September 14, 2010
Field Crops 28.63 - 81

Increasing Corn Production Costs Cut Into Profits

Joe Lauer, Corn Agronomist

PDF version

As harvest draws near, growers are encouraged by record projected yields and the strong corn prices available right now. But, a strong corn price does not guarantee profitability unless production costs are under control. Even though prices are strong, grower return (profitability) for 2010 is likely going to be similar to previous years because of increasing productions costs and a strong basis.

Figure 1 describes the average cost per bushel and cost per acre of participants in the Cash Corn division of the PEPS program (Profits through Efficient Production Systems). For more information regarding the PEPS program see the website at http://corn.agronomy.wisc.edu/PEPS. Production costs between high and low yielding fields do not change dramatically. There is approximately $13-$24 per acre difference between high and low producing fields (Lauer, 2002). Since 2003, production costs have been steadily increasing from approximately $2.30 per bushel and $300 per acre to $3.47 per bushel and $531 per acre in 2009.

Figure 1. Average production costs for corn grown in Wisconsin. The cost per bushel is calculated using the PEPS cost per acre and dividing by the USDA average grain yield for Wisconsin. The USDA average annual corn price is included for comparison.

With the exception of chemical costs, nearly all production cost categories (seed, fertilizer, harvesting, equipment and land) have increased since 2003 (Figure 2). The most dramatic increases have been with seed and fertilizer. Both productions costs were similar in 2003 (approximately $40-$42) with seed doubling and fertilizer tripling by 2009. Harvesting costs include grain drying, which varies by year and is usually expensive in cool years like 2009.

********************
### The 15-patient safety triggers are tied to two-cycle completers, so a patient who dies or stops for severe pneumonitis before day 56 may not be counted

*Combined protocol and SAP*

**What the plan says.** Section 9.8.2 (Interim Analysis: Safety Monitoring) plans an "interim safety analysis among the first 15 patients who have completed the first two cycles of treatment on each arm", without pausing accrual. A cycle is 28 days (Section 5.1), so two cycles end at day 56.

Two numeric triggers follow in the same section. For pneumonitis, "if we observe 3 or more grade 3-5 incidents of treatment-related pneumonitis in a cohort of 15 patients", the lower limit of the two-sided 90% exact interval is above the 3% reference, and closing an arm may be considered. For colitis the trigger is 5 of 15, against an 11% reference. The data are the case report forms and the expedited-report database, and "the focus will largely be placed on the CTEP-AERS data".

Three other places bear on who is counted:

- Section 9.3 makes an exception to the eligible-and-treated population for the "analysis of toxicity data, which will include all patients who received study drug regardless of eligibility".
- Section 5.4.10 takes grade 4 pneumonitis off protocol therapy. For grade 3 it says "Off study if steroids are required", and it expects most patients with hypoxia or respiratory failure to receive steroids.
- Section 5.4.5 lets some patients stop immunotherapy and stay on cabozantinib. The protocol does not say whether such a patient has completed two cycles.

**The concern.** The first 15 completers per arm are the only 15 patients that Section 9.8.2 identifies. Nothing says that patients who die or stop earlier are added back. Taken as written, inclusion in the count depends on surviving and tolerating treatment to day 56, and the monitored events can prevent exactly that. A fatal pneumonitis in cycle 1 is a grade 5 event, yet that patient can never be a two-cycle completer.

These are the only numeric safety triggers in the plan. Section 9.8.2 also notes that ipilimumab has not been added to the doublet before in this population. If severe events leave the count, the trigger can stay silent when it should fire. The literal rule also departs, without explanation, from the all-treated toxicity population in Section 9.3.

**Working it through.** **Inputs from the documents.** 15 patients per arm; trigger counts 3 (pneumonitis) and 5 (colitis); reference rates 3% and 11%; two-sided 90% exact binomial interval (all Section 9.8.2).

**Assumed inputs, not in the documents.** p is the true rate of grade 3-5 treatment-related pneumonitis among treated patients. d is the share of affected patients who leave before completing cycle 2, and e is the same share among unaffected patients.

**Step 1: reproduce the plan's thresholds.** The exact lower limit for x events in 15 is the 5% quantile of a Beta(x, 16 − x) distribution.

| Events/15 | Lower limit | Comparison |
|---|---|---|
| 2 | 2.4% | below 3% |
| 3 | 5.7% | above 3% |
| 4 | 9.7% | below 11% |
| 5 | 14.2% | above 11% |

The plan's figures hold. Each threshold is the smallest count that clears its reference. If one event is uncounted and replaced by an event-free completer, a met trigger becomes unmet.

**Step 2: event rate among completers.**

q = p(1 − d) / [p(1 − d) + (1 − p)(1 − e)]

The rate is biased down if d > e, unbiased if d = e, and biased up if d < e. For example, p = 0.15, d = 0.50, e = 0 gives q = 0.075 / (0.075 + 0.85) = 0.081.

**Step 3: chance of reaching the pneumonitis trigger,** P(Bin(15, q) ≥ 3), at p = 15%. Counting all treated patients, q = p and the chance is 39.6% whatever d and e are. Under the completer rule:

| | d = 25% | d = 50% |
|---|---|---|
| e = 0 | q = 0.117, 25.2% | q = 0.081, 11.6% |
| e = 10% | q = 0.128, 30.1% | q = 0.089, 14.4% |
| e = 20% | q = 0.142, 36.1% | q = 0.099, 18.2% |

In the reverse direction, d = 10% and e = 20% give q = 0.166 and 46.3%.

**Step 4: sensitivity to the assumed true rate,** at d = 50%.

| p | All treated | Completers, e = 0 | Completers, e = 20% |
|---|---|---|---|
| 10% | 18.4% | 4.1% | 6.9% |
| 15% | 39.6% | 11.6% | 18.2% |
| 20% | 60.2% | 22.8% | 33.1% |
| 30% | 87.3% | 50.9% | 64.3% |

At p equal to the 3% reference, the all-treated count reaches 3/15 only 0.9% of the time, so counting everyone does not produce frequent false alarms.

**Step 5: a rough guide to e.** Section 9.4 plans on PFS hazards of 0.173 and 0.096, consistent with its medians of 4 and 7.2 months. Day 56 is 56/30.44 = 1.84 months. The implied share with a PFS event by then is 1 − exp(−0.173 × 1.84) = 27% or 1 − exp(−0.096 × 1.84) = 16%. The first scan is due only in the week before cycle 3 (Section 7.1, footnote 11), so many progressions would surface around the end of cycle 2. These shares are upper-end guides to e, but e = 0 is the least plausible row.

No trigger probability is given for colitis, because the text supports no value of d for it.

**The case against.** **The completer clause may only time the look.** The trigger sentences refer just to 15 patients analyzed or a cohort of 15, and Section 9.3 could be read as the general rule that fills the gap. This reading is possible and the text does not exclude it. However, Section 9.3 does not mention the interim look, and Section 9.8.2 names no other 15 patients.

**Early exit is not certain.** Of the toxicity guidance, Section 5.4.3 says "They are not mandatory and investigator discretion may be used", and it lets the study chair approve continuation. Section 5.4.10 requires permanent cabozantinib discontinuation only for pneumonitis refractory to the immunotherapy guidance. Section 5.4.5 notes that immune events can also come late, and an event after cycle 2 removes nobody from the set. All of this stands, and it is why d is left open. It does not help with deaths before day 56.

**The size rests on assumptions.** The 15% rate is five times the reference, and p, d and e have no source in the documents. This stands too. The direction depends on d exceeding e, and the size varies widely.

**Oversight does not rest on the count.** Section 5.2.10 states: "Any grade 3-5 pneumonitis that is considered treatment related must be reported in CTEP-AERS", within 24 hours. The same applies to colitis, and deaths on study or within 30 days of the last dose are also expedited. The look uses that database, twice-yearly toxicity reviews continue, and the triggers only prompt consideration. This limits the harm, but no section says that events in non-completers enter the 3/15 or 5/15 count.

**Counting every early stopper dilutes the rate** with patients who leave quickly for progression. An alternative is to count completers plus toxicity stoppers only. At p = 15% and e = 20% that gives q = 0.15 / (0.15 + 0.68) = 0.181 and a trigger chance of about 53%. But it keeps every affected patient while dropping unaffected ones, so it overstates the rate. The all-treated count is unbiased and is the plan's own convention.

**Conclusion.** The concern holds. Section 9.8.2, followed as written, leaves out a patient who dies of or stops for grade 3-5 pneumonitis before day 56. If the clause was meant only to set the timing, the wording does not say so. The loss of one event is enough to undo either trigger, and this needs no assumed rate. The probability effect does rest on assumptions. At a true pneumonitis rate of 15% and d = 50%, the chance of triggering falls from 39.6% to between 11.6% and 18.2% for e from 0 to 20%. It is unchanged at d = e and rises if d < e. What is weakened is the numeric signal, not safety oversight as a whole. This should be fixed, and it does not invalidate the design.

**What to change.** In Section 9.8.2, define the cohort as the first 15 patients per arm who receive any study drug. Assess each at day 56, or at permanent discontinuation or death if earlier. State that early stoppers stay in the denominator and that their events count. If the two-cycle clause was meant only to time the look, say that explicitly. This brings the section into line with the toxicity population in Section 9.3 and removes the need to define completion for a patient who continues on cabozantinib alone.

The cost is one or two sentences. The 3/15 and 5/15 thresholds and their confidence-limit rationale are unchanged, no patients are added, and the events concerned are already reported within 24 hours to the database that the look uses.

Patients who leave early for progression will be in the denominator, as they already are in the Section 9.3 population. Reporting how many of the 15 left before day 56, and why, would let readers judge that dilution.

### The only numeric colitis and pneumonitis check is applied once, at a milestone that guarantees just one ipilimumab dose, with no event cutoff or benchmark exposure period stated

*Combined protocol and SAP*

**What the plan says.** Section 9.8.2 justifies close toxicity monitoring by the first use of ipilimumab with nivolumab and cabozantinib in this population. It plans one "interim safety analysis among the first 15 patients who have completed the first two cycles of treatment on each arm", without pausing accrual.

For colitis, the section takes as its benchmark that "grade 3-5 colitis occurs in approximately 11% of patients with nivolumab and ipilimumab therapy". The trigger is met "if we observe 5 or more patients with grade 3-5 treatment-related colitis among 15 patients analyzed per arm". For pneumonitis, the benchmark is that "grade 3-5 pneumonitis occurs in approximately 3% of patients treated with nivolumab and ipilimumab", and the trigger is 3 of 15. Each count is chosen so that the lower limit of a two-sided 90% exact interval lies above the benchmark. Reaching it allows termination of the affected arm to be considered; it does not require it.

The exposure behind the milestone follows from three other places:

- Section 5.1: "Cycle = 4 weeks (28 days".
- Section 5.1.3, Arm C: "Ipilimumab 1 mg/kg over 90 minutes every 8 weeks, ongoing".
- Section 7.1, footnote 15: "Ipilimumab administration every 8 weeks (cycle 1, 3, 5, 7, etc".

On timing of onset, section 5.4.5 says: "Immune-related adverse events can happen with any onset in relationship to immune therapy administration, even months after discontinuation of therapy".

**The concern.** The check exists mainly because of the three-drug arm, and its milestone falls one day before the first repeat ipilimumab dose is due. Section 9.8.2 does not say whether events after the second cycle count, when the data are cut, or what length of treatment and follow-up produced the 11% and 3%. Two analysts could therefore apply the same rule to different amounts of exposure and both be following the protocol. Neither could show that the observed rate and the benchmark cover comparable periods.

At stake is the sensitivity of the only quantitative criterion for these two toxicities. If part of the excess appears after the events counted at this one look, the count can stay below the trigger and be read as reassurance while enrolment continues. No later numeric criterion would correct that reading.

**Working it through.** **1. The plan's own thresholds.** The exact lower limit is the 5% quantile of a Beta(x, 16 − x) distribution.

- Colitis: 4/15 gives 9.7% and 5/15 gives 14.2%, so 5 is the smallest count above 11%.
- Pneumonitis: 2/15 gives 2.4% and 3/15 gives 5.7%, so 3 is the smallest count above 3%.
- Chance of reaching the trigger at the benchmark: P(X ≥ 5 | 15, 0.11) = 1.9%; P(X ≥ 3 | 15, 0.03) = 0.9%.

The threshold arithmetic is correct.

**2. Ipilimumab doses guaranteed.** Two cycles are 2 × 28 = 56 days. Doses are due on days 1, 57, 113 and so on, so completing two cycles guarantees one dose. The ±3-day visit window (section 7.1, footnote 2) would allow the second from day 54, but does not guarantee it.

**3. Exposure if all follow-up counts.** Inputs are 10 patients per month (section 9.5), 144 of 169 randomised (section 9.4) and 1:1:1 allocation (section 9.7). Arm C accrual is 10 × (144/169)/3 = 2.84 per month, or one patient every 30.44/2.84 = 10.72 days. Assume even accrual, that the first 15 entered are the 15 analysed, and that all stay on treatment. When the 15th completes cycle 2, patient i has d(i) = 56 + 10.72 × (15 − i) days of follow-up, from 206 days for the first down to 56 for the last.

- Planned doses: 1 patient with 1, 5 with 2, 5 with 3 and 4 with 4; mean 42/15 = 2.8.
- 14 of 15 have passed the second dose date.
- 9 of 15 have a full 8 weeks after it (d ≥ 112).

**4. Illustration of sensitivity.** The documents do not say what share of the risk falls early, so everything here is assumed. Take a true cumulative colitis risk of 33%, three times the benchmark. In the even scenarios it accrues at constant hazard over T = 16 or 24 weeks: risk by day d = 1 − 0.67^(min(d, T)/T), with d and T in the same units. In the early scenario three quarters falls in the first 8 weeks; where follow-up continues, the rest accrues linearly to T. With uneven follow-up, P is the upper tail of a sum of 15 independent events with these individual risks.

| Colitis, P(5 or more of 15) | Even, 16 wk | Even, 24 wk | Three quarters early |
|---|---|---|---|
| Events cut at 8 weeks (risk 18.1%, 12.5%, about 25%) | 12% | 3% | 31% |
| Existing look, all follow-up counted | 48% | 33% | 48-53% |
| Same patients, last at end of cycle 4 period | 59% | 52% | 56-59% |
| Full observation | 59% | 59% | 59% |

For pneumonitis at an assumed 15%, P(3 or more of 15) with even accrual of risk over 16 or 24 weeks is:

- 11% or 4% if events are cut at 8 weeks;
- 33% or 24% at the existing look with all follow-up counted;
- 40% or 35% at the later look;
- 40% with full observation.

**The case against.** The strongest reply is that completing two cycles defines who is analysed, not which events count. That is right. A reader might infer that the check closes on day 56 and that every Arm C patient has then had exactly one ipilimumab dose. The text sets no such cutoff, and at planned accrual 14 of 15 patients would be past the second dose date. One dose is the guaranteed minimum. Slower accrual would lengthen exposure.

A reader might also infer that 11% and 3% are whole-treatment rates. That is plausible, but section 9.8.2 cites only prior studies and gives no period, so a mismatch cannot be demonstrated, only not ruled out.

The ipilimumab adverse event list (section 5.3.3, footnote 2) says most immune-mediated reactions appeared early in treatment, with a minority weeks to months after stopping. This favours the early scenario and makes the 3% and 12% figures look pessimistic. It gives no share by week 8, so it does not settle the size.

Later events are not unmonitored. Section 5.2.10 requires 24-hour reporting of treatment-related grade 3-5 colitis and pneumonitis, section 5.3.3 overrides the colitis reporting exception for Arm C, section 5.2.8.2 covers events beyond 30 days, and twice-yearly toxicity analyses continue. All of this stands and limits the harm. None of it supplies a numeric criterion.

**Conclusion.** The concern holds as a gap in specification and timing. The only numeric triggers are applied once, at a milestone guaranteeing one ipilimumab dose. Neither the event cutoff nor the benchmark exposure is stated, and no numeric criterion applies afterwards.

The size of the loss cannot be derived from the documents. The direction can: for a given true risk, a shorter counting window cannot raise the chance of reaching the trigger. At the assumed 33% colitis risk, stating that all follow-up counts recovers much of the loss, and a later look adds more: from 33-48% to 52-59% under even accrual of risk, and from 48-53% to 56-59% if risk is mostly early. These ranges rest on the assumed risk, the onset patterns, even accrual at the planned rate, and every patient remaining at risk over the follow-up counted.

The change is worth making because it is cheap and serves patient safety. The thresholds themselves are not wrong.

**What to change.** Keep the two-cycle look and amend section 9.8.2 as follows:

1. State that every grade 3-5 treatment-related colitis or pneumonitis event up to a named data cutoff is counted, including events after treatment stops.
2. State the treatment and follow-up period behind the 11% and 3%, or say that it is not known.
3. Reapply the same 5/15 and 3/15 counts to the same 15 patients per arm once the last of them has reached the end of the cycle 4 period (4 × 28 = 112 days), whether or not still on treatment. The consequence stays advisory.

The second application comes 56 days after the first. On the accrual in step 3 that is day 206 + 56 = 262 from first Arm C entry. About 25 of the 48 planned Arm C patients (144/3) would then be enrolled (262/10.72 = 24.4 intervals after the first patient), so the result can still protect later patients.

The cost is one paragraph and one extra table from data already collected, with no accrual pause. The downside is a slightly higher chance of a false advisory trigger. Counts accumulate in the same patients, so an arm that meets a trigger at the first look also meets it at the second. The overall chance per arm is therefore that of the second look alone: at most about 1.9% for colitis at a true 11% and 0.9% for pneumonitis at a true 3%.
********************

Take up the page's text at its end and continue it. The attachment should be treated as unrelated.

Table 2. Average corn production costs in Wisconsin.

Although the PEPS program does not capture all of the production costs associated with raising corn, it does give some feel for the kind of production costs we are dealing with. PEPS costs include actual figures provided by contestants in the program. These costs do not include all costs of production. For example, overhead or miscellaneous costs associated with operating a farm (i.e. field tiling, outfitting a shop, plowing snow, maintaining fences, taxes, desktop work related to management, etc.), are difficult to determine among farms, and is not accounted for in the PEPS program. Typical overhead rates range from 18-46% of production costs.

"Best of the Best" aptly describes the farmers participating in the PEPS program. Results reflect the efforts and costs of some of the best farmers growing corn on the best land available using their best management practices. Lower yielding fields are often not entered into the contest. Thus, "real world" costs are probably higher for most farmers and that is why Wisconsin USDA yield averages were used for calculating cost per bushel in this article.

Literature Cited

Lauer, J. 2002. Practices Used By Wisconsin Top-Profit Corn and Soybean Farmers. Field Crops 28.6-34 PDF


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